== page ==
Many years ago, I asked a partner in Boston Consulting Group’s London office if he thought that their clients could be facilitated through self-reflection to the right conclusions rather than being directed via their firm’s extensive analysis and conclusions. Of course, he said no! The big consulting firms are often criticized for providing too much advice and not enough attention to the psychology of change. On the flip side, I am aware of multi-million-dollar organizational change programs founded on the promise of the right collective mental state that have ended with clients in bankruptcy because the real problem was organizational and not psychological.

Even the more immediate challenges an executive team leader typically faces may not easily be solved intuitively and could benefit from expert suggestions. For example, the non-stop battle of figuring out when to Do, Direct or Delegate a task – or how to structure meetings for high productivity and motivation – or how to hold your team members accountable without pissing them off – or when to coach vs. replace – or how to balance commitments to investors, the board, the team, your family and your health.

Commitment and self-reliance are necessary but too often insufficient to solve the complex challenges business leaders face. An improved coaching framework needs to acknowledge the value of the traditional approach of providing expert advice. Clients will appreciate the guidance and achieve their goals faster.

A second issue with the non-directive coaching style is that its development goals are supposed to be self-determined. Much like seeing a therapist, the question a coach will pose is some form of “What are your goals from this coaching engagement?” and/or “What topics would you like to work on?”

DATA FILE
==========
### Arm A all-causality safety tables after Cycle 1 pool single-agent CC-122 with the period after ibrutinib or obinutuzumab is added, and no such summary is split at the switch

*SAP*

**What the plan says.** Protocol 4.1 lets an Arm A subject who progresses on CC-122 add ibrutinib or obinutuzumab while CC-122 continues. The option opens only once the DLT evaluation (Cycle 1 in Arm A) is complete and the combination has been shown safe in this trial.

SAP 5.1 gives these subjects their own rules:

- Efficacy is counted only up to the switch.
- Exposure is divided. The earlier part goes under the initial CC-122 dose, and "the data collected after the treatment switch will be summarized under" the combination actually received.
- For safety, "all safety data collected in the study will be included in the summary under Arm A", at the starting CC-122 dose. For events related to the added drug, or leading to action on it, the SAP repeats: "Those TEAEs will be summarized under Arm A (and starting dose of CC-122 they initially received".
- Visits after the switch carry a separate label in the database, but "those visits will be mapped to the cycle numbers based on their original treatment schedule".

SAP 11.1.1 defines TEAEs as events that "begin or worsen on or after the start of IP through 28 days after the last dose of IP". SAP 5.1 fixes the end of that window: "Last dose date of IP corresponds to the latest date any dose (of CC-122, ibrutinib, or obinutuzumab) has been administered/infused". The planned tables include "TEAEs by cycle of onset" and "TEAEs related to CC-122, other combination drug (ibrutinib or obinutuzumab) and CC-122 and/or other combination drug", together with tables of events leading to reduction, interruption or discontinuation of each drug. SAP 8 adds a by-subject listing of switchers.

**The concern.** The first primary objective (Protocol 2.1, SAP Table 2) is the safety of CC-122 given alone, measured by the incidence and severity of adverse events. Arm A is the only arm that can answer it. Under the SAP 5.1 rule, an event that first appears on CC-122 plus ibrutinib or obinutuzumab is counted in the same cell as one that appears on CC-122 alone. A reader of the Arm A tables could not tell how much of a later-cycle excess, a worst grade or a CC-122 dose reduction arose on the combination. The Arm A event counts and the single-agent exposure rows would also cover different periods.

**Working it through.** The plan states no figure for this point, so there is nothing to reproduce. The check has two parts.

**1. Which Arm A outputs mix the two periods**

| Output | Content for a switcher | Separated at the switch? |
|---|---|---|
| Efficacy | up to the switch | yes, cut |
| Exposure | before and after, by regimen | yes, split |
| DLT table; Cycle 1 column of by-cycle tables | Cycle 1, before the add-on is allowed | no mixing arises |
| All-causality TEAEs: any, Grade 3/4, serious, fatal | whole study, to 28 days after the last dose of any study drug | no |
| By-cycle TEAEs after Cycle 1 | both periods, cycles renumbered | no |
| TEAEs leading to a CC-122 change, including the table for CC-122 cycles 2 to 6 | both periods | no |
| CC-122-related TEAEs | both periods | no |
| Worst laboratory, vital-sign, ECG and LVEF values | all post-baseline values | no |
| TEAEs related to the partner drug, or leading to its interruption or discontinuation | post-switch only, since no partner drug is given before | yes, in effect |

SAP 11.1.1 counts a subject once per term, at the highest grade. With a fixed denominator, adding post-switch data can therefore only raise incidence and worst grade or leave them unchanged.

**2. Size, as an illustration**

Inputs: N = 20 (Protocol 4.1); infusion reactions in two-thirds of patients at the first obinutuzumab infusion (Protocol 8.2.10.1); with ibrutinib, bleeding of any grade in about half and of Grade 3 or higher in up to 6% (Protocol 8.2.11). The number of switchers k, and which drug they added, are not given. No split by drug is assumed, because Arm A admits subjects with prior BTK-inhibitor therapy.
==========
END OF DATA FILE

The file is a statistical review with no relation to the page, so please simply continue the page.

Once again, we should acknowledge the benefits of engaging the client around their interests and empowering self-reflection. However, the reality is often that development goals are driven by the business. Sometimes, certain competencies need to be developed as part of a high-potential program; other times, there may be leadership-style issues to overcome. 

In many ways, good executive coaching has already adapted to this challenge by bringing in some of the old directive style via feedback mechanisms that elevate development needs against expected competencies. Feedback is a very powerful learning tool, but giving feedback requires considerable expertise to surface and deliver accurate and useful insight in a way that helps rather than harms. Some coaches resist feedback, not wanting to demotivate their clients or harm the working relationship, while others strongly believe in the benefits of delivering candid and blunt messages. The best-trained coaches realize that getting feedback right is a matter of achieving both the right mental state and delivering the honest facts and advice.

Advising vs. Suggesting

Last month we lost Graham Alexander, one of the executive coaching “greats.” He pioneered the introduction of coaching in Europe, supported countless CEOs and was a mentor and a good friend to me. I once asked him about providing advice within the framework of non-directive coaching, and he lit up with his typical charming enthusiasm in his reply: “Chris,” he said, “I think it’s important to make the distinction between advice and suggestions. I am a big believer in making suggestions.”

If we aim to maximize an individual or a team’s performance, we need a new framework.  Coaches should be trained on the human potential model and on solutions for common problems. Without connecting deeply to the client’s interests and providing a safe space for the learning conversation, we risk losing the client. Without the ability to guide the client to helpful solutions by drawing on our shared body of knowledge, we ignore this gift and lose precious time. When we consider the best performers in the world, whether in sports or business, it is clear that their success comes from a mix of raw talent, excellent mental state coaching and expert ‘suggestions’.

Based in the San Francisco Bay Area, Chris Morgan is an experienced and trusted executive coach. He is a partner at Morgan Alexander, and co-founder of Listentool, a real-time feedback software solution.